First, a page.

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Semon’s Anti-Rationalist Spirit

Like Herriman’s Krazy Kat universe and Langdon’s peculiar passivity, there is something extraterrestrial about Larry Semon’s chase sequences. An example culled from Dull Care (1919):

Here’s amazing angular photography work that’s refreshing for an early two-reel slapstick (typically filmed flat). This image is half comicstrip, half Duchamps; a grocery clerk walking on the surface of the moon:

Especially in masterworks like The Rent Collector (1921), The Saw Mill (1922), and the finale of  The Bellhop (1921) Semon’s daring sight gags and his incessant penchant for fallings, smashings and chasings are not simply crafty spectacle designed to surprise and thrill his audience. Though often plot-less, the stories are not tomfollery, or some inert loop of mania-for-mania’s-sake.

Instead, Semon plots are aggressively anti-rational: the internal logic of the narrative is constantly reversing itself, doubling over, and falling out its own windows. Who follows their pursuers? Why is the city next to the farm? What scientific property will be subverted in next frame? And while the visuals are clear, they’re not abundantly precise, a la Keaton, nor is the performance elevated above the setting, a la Chaplin. The settings are utter visual abstraction: high, low, up, down, big, small, busy, quiet, dark, light, etc., etc.

In the best of Semon there remains a dream-like distance to these visualizations, the effect of imagining stories that are half-real, half something else entirely. The timing is metaphysically perfect but physically impossible, provoking not only laughter but wonder and thought.

Here’s a triptych of diagonally composed thought bubbles. First, a horse looks on at a dubious attempt at murder:

Then the thugs replace the horse, finding themselves now on the other end of a gun:

But then the thugs’ mirrored threat of death manifests in a unmanned steamroller heading for their original target.

There is trickery, manipulation, and violence at work,  but there is also magic, awe, and a general spirit of unpredictability; both sides of the anarchy coin. The chase concludes with Semon’s signature maddash-on-air, a continuing visual motif in his anti-rational cinema:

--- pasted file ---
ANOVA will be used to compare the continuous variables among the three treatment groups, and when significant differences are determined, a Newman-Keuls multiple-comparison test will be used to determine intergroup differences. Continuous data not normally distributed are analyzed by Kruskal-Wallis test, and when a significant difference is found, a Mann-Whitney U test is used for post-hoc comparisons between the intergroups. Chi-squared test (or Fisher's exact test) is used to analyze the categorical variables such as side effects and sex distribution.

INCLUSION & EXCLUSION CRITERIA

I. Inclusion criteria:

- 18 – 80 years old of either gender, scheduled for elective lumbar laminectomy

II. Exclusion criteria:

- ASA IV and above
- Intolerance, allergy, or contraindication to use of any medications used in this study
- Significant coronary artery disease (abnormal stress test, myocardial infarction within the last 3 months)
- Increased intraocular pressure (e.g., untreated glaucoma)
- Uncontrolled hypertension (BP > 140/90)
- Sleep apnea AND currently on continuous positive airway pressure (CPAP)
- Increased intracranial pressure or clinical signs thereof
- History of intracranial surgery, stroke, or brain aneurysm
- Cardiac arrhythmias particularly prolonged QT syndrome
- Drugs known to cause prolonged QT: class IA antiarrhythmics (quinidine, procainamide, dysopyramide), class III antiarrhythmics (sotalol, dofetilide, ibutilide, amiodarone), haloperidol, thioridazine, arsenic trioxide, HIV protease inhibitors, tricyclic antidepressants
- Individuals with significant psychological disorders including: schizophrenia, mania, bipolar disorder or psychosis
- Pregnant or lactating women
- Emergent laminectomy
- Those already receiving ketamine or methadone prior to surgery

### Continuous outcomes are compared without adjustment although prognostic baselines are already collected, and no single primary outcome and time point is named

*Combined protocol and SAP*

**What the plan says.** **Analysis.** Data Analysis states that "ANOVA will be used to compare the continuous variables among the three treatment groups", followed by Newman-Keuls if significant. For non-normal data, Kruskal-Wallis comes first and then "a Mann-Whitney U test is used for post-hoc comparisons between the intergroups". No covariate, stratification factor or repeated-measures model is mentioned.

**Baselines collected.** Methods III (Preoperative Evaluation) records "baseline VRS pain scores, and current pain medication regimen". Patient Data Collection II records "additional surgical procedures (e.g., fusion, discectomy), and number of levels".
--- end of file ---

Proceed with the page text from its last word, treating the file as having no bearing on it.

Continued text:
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Conjunctions and Chases

Most of Larry Semon’s films, with the extremely notable exception of 1925’s The Wizard of Oz, have a these-and-those-other-things structure to them: Bombs and Blunders, Babes and Boobs, Big Bluffs and Bowling Balls (and these are just half the ones starting with ‘B’), etc. Eisenstein theory of collision montage comes to mind:

“By what, then, is montage characterized and, consequently its cell – the shot? By collision. By conflict of two pieces in opposition to each other. By conflict. By collision” (from “The Cinematographic Principle and the Ideogram” (1929) in Film Form, pg 37).

Memorably, however, such strict alliterated title structures rarely delineate any actual conflicts, characters or other signifiers in Semon’s short, two-reel films. In fact the title usually doesn’t mean anything except as a kind-of truncated haiku. But at their best, they detail ideas far far away from the story on the screen and come off as surreal tone poems, full of color and cultural irreverence. The best of these are Plans and Pajamas (anxious dreaming, perhaps), Rummies and Razors (a poetically fateful pairing, visually as much as anything), and Huns and Hyphens (as in: the long lost civilization of Hyphens).

Along with no mention of either Huns or hyphens (but featuring a young Stan Laurel), Semon’s 1918 film Huns and Hyphens contains one of the strangest most thrilling and complexly unpredictable chase sequences in all of cinema:


In the first instance, whom is chasing whom doesn’t seem to matter. Halfway in, Larry’s character (in overalls) preys on the antagonist wearing the apron. In the second place, spacial characteristics such as mass, weight, height – even geography! – are powerless to effect the outcome of this comedy. Not only do pillars and walls cave in like cheese and crackers, but notice, too, how the city scene becomes a rural scene in a span of two seconds, and then back just as fast.

And then, the insane idea: human flight with your nemesis on an unguided umbrella. The complexity of this moment is that for Semon the filmmaker, the scene is a slapstick artist’s F.U. to the world encumbered by rules and disappointments. True flight, by which is meant the dream of human flight, by which is meant fake-flight, is the ultimate anti-Realist fantasy, and here it is the cathartic moment of the film. But, the characters are scared witless like they haven’t been throughout the chase. So, amidst this fantastic moment is revealed a very realistic human vulnerability: fear of death. Here we can sense Semon’s love of the ‘and’ conjunction, combining unrelated, even opposing ideas together with a simple grammatical function.

On a historical note, this high-hanging display of acrobatics atop a building predates both of Harold Lloyd’s sweaty-palms films: Never Weaken (1921) and Safety Last (1923), as well as Buster Keaton’s aerial, The Balloonatic (1923). All three are heavily influenced by this early feat of absurdity, and predates Eisenstein’s essay “The Cinematographic Principle and the Ideogram” by 11 years.

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